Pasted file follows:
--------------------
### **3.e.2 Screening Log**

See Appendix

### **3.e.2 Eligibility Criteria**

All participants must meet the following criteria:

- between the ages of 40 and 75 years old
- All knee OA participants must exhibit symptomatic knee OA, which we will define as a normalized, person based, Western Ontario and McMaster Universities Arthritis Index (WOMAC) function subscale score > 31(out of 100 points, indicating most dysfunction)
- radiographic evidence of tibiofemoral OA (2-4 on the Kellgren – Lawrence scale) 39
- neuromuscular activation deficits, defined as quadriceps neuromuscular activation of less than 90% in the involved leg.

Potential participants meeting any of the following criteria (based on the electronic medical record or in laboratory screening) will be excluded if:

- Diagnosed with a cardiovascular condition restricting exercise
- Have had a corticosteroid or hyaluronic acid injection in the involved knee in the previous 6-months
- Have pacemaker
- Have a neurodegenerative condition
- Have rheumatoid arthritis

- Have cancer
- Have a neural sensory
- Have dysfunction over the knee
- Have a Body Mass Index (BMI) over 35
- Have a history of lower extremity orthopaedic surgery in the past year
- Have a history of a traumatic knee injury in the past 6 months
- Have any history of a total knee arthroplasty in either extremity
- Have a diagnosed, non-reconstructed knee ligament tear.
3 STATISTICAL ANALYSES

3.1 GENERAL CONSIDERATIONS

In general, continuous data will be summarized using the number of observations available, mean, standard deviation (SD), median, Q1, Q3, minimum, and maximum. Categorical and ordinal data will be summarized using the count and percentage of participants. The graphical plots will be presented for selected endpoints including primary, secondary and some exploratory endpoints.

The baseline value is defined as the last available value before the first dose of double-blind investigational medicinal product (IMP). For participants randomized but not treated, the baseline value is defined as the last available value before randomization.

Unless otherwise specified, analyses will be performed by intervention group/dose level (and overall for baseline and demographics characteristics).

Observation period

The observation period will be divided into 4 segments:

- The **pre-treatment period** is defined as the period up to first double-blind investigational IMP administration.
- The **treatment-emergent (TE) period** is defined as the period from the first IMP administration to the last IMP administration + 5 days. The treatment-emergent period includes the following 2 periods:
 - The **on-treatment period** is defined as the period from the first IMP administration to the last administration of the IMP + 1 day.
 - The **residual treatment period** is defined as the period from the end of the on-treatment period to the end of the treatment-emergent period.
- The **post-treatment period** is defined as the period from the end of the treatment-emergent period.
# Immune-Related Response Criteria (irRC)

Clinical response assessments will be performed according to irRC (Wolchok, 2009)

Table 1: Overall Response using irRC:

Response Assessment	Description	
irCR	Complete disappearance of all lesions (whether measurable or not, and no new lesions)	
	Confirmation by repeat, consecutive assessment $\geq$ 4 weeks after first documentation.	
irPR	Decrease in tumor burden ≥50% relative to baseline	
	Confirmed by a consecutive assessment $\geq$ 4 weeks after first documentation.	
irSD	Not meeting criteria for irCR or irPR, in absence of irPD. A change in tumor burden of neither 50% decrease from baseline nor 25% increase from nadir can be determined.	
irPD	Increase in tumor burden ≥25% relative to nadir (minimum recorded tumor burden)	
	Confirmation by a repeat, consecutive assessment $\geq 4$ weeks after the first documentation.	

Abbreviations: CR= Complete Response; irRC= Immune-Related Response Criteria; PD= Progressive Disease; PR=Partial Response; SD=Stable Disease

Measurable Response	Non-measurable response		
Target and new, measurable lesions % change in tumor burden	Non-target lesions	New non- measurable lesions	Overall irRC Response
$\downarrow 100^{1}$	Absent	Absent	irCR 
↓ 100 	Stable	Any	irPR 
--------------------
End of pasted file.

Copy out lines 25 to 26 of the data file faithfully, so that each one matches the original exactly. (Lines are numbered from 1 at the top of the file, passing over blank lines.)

In general, continuous data will be summarized using the number of observations available, mean, standard deviation (SD), median, Q1, Q3, minimum, and maximum. Categorical and ordinal data will be summarized using the count and percentage of participants. The graphical plots will be presented for selected endpoints including primary, secondary and some exploratory endpoints.

The baseline value is defined as the last available value before the first dose of double-blind investigational medicinal product (IMP). For participants randomized but not treated, the baseline value is defined as the last available value before randomization.